Overlay Routing: A malicious node in a P2P network can drop, alter or wrongly forward a message intentionally manipulating the correct routing algorithm to disrupt the network and hence availability. This partly depends on node ID assignment mechanism, whether a node can intentionally place itself in the topology at a particular place? Further questions to ask: what fraction of malicious nodes affect what fraction of P2P network? What is the relationship between performance (availability, routing and data storage) of P2P and the fraction of malicious nodes or users?

Overlay Maintenance: A malicious node may invite more malicious nodes or copies of itself in the P2P network. A malicious node may partition the P2P network so that one part can not reach the other. A malicious node may reject join requests from other good nodes to prevent them from joining the network. The questions: what fraction of malicious nodes can affect what fraction of P2P network availability? Can a malicious node eventually affect the whole network given enough time? Can a malicious node affect the discovery of bootstrap node by other nodes that affects the joining process of other nodes? Can a malicious node intentionally place itself in the topology at a particular place (e.g., as super peer), so that it affects more number of overlay messages?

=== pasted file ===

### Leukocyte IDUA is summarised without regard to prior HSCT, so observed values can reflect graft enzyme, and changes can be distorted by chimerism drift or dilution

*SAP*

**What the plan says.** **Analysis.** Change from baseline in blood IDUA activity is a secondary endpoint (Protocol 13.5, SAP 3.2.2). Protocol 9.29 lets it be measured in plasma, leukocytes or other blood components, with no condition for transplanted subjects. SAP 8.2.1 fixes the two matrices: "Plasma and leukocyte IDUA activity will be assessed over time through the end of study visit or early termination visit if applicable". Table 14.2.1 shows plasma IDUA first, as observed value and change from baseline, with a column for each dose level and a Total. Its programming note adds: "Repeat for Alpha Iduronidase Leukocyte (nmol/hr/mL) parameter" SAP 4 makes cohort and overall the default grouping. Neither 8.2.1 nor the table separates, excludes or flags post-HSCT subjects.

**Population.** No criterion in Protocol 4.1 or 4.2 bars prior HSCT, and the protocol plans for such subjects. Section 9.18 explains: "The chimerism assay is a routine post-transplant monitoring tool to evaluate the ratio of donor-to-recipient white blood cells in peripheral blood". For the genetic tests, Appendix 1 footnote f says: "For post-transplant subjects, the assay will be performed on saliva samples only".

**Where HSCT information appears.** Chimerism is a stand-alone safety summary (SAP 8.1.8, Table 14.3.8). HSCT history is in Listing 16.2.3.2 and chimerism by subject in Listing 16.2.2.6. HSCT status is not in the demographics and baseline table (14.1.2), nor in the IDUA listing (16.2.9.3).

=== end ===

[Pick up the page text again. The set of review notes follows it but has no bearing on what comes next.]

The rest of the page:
Free riding: A P2P network works because the peers do. If a node refuses to serve as a peer, but just use the service of the other peers, how do you handle this? Can the system enforce or give incentive to a particular node to become part of the overlay? What fraction of the nodes must be part of the P2P overlay for the overlay to work?

Privacy, Confidentiality, Anonymity: Unlike the client-server telephony, in P2P-SIP the call signaling and media messages may traverse through other nodes in the system. Can other nodes know who is calling whom and hence infringe on user's privacy? Worse, can a malicious peer listen to the conversation (audio, video, text, etc.) between two other peers? Can the system allow you to make anonymous calls so that the receiver does not know who is calling? Can the system allow you to receive calls (e.g., any-cast calls to call centers) without divulging your identity to the caller?

SIP services: The client server SIP implements several new features and services, but those have limited use in P2P-SIP because of the trust model. For example, programmable services using SIP-CGI or SIP Servlet are difficult, e.g., unless the receiving peer can completely trust the calling peer's CGI. Emergency services, spam prevention and lawful interception that have been researched in client-server SIP are pretty challenging in P2P-SIP.